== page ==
The tragic death of Steve Moir as he cycled from Cambridge Assessment’s office along the guided busway on the narrow section between the station and Long Road has saddened all of us, and my thoughts and sympathy are with his family, friends and colleagues. It is the first time such an accident has happened, and it has shown clearly what many people have been saying for years: that stretch of the busway is a massive public safety risk, and it cannot be allowed to run as it does now.
Unless we act now others will die or be injured, like the unfortunate tourist who was unaware that buses ran along what he thought was a water channel and was clipped by a bus, or the passengers hurt when buses have derailed.
My view is that the single thing that would make a real difference would be to reduce the speed of the buses to 20mph in that area, at least until robust safety measures can be put in place. The slight increase in journey times and need to rethink the timetable is surely worth it if it reduces the chance of a pedestrian or cyclist being injured or killed? If properly enforced it will also reduce the risk to passengers.
One reason for this is the sheer danger of being hit by a bus driving at speed. A bus weighs ten tonnes and can run at a maximum speed of 53mph on the straight, guided section which covers most of the Trumpington line. At 50mph the buses have the same kinetic energy as a 1.5 tonne car travelling at 130mph – and six times the amount of energy of the same bus travelling at 20mph.
The bus’s stopping distance at 25mph (or c40kph) is 20 metres. Travelling at 50mph the distance increases three times to 60 metres – in the wet these stopping distances go up by 50-100% and in all instances they are c.10m more than in a car, in part because bus tyres are made of a harder compound and wear longer but grip less well.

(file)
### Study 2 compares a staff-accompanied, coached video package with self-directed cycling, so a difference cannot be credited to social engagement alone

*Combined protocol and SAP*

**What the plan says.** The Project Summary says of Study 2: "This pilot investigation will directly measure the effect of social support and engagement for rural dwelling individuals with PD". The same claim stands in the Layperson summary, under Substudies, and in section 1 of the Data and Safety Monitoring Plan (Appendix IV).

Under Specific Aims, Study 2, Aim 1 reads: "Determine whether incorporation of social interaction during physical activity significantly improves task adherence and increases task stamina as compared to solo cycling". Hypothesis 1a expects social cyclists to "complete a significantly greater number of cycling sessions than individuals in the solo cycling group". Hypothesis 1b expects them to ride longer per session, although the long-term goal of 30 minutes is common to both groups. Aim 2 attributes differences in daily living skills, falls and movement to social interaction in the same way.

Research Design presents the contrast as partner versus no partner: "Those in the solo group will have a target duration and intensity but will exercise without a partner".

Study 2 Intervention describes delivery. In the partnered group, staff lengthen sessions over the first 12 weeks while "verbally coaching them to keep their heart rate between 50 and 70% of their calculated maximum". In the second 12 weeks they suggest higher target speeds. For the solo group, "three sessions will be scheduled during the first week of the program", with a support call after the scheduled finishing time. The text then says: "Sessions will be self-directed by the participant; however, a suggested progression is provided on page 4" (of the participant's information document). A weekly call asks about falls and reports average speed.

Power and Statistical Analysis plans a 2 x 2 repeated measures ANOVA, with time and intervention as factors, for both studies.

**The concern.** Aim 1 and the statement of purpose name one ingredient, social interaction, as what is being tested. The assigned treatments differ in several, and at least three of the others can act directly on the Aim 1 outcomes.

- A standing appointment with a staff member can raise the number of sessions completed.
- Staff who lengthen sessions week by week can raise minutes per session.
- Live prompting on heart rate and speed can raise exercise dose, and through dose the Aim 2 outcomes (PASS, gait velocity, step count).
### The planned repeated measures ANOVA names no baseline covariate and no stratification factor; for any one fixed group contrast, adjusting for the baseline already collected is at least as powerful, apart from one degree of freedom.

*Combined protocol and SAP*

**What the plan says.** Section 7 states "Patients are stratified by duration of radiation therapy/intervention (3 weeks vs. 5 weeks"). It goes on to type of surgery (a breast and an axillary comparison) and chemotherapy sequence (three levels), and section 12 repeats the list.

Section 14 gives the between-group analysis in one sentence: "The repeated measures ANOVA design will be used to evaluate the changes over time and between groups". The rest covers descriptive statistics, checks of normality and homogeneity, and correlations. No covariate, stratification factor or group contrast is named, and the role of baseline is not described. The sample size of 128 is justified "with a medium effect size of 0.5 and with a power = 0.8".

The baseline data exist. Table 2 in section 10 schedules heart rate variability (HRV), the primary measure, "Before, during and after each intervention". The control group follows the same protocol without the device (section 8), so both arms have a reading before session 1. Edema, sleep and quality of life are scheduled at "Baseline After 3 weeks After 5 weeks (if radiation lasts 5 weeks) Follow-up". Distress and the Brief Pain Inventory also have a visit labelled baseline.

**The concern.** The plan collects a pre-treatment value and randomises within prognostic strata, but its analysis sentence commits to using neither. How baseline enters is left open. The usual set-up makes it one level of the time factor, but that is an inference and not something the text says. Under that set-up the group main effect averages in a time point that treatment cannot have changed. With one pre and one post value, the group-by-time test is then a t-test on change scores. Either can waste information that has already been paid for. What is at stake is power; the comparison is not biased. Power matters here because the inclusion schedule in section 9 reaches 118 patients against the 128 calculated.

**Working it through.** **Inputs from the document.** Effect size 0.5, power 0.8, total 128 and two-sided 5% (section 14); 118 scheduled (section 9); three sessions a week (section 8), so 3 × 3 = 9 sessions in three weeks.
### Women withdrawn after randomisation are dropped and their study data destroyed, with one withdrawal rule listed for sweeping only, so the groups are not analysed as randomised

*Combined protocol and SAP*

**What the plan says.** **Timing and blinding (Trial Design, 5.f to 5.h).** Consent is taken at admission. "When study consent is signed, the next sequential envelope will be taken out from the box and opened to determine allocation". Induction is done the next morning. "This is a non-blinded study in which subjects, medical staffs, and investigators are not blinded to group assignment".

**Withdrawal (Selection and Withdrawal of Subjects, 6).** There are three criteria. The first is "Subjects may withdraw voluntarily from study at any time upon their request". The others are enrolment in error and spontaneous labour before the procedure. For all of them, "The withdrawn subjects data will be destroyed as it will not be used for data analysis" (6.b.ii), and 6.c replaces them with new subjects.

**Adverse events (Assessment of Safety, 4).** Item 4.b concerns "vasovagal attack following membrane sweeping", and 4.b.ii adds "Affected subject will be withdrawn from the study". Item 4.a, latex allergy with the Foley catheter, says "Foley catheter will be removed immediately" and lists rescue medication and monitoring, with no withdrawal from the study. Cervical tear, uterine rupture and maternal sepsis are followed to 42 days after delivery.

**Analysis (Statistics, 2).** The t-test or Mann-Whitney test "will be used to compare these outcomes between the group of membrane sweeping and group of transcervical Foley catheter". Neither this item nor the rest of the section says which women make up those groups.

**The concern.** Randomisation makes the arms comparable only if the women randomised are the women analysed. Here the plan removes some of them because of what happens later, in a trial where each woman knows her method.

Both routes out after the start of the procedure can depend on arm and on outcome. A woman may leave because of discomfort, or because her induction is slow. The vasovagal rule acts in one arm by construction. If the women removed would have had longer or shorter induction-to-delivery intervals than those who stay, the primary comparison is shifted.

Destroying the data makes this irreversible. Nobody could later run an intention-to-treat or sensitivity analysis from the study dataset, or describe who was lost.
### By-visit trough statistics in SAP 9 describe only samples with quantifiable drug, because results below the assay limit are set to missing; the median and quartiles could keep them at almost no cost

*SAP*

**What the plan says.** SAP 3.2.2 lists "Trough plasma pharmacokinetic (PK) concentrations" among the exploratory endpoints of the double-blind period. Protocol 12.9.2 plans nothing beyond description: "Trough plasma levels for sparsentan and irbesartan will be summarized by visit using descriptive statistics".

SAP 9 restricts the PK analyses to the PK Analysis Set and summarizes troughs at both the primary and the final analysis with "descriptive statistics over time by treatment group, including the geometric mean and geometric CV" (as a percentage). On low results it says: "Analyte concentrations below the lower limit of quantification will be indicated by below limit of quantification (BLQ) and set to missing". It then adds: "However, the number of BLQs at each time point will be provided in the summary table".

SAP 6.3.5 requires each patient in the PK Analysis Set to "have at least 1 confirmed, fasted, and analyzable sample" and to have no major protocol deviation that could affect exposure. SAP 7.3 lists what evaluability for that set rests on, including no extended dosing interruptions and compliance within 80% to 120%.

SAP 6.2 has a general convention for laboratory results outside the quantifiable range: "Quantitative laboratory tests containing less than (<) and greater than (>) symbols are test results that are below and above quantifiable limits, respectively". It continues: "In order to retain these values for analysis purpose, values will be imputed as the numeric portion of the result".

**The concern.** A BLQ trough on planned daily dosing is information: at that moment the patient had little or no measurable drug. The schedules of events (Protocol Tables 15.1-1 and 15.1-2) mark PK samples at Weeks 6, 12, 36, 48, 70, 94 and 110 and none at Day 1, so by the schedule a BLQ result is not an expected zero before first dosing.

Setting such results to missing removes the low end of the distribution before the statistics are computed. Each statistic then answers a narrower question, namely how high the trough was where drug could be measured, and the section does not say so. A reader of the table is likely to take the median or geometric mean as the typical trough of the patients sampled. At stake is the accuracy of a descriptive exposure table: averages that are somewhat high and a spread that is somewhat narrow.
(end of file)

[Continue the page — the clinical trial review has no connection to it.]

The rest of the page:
This is hugely compounded by a guided bus being the only land transport apart from a train that cannot steer or swerve to avoid something or someone – if a fallen cyclist is on a road 20 metres ahead it is very easy to steer around them but impossible to stop. Apart from a short 100 m section of the route in Histon, the guided busway in Cambridgeshire has no barriers between the track and the path, which is a huge issue in comparison with a train track.
A similar busway in Manchester has a green verge and a simple fence. Would this type of fence provide adequate protection on the Trumpington section? Could something similar be installed? What other improvements could be made?
I have already written about the lack of an accountable safety body [update October 1: I have been informed that the County Council do treat the busway as a road, but there is still no specific guided busway safety body] and I will continue to ask questions about this. I am also concerned about access for emergency vehicles to gain access to the busway. Last week a fire engine and police car did gain access, but it seems that the ambulances did not. Is this of concern to the emergency services and can it be improved?
How Safe is the Busway Compared to a Road?
There is another question, around how safe the busway is compared to other road transport. I’ve looked at the data around this, and according to my research it is significantly more dangerous than a road like the A14.
If we look at the last four years, I can find records of one death – that of Steve Moir just last week – and six injuries on the busway – including three derailments which have resulted in 5 injuries.
Looking at the current timetable, there are currently 390 vehicles/day, so over the last four years there have been around 1.1m vehicle movements. This equates to 1 death for 1.1m vehicle movements. Over a similar four year period on the most dangerous road in Cambridgeshire, the A14, there were 14 deaths and 545 injuries, and 124 million vehicle movements This equates to 1 death for 8.8m vehicle movements.
Is this section of bus way eight times more dangerous than the A14? I sincerely hope not, but at the moment we have a situation in which pedestrians and cyclists feel exposed, and one tragic accident has already happened. We must do all we can to reduce the chance of another – and reducing the speed limit seems to me the best, simplest way to do that until other measures can be put in place.